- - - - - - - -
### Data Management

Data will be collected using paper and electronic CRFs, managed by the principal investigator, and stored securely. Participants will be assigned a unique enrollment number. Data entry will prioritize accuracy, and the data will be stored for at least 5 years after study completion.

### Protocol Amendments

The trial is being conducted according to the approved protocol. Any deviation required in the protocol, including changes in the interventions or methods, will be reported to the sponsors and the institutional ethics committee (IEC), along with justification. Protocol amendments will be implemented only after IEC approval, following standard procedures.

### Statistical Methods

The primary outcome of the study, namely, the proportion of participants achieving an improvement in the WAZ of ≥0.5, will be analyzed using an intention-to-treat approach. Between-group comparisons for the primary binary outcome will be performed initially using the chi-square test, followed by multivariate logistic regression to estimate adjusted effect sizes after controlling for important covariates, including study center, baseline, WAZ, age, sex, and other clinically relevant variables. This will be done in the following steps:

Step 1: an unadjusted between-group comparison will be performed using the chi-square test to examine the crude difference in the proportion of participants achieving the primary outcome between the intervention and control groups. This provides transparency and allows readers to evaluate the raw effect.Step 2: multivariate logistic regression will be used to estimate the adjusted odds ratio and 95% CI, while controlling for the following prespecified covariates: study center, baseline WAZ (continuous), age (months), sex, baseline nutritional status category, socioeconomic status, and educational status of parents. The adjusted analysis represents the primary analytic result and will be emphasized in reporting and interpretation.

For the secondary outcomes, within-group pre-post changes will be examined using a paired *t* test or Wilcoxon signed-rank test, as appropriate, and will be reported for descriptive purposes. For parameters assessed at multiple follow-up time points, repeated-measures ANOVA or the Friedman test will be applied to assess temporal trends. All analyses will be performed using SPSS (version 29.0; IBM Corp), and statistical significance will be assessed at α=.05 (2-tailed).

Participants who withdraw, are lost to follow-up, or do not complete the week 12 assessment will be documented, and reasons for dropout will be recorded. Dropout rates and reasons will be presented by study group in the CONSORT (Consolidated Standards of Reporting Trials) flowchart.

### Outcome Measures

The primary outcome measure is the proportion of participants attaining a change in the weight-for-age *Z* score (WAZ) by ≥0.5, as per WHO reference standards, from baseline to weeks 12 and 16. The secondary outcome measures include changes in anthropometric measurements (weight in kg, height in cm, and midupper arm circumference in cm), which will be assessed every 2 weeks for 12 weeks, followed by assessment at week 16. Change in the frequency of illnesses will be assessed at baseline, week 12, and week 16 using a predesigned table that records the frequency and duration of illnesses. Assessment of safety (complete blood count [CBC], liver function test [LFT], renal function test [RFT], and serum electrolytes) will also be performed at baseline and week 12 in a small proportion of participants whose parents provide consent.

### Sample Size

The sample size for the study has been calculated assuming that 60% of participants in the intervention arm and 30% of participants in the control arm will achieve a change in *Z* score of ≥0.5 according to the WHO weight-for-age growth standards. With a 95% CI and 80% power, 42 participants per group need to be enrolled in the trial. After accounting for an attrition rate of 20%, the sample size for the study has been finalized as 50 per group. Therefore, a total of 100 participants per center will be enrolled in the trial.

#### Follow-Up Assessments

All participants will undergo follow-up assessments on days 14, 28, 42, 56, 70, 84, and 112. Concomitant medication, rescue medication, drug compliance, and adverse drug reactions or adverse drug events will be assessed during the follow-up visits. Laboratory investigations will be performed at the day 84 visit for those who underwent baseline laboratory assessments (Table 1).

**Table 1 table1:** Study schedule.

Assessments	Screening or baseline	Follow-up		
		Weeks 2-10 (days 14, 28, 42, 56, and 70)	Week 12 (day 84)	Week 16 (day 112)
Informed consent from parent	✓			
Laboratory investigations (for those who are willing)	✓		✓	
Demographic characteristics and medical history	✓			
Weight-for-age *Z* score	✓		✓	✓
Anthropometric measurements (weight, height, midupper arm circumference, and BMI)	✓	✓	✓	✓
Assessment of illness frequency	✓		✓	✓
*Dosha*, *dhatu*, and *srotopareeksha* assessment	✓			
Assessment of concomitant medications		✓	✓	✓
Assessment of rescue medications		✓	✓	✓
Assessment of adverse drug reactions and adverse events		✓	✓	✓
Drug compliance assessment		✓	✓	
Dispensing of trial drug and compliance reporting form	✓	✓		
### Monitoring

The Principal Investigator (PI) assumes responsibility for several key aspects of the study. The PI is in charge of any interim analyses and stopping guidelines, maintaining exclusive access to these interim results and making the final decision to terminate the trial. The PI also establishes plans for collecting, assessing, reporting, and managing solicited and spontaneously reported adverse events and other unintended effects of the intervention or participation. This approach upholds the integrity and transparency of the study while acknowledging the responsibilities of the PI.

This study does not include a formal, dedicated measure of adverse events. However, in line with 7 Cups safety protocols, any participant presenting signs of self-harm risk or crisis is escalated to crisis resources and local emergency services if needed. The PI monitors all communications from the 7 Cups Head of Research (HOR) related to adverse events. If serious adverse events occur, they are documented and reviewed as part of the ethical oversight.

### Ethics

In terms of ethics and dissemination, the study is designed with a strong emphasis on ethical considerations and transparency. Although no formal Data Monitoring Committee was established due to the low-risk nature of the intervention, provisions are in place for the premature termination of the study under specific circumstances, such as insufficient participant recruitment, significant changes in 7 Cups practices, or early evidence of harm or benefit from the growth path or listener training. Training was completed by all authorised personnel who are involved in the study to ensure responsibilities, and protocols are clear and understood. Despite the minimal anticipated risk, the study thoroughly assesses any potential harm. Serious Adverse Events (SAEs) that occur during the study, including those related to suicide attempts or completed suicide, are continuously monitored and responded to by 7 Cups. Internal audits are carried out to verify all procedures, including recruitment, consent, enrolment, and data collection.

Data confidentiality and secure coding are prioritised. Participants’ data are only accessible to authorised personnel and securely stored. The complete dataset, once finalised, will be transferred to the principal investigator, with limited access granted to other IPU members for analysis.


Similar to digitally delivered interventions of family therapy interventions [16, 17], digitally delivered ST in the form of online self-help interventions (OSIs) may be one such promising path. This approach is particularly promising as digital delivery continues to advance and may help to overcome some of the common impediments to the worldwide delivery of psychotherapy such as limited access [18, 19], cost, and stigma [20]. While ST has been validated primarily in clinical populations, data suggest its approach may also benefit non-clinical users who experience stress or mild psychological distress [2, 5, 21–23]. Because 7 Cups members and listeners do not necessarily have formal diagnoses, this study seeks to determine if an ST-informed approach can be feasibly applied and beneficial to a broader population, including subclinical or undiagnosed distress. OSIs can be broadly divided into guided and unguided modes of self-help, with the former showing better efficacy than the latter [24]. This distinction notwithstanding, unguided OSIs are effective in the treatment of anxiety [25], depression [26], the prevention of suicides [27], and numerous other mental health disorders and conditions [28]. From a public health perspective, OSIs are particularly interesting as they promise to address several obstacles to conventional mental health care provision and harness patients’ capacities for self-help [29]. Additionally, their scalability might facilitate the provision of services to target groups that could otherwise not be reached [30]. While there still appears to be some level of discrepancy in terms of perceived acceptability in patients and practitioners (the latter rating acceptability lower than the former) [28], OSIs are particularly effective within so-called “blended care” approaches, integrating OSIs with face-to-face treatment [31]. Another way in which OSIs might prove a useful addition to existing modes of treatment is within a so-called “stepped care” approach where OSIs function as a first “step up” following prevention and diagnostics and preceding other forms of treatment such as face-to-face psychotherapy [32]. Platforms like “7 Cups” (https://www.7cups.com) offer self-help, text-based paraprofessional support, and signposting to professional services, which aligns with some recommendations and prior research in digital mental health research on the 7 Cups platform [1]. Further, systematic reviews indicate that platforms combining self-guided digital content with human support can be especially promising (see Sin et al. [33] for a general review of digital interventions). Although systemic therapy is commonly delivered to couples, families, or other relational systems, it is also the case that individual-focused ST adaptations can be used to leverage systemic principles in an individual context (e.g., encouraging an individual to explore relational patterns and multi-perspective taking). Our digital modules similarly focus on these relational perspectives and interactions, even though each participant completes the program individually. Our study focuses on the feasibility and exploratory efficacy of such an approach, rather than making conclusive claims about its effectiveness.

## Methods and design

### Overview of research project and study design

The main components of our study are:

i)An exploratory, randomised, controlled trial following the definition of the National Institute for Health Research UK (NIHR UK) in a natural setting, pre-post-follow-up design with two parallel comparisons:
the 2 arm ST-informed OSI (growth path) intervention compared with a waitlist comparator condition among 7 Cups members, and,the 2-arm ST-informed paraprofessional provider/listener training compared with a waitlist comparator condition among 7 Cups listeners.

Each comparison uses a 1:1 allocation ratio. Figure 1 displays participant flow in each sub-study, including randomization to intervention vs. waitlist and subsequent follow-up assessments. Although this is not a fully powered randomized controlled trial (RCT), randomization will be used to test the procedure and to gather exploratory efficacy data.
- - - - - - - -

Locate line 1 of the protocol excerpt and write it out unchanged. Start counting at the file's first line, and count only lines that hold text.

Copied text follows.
### Data Management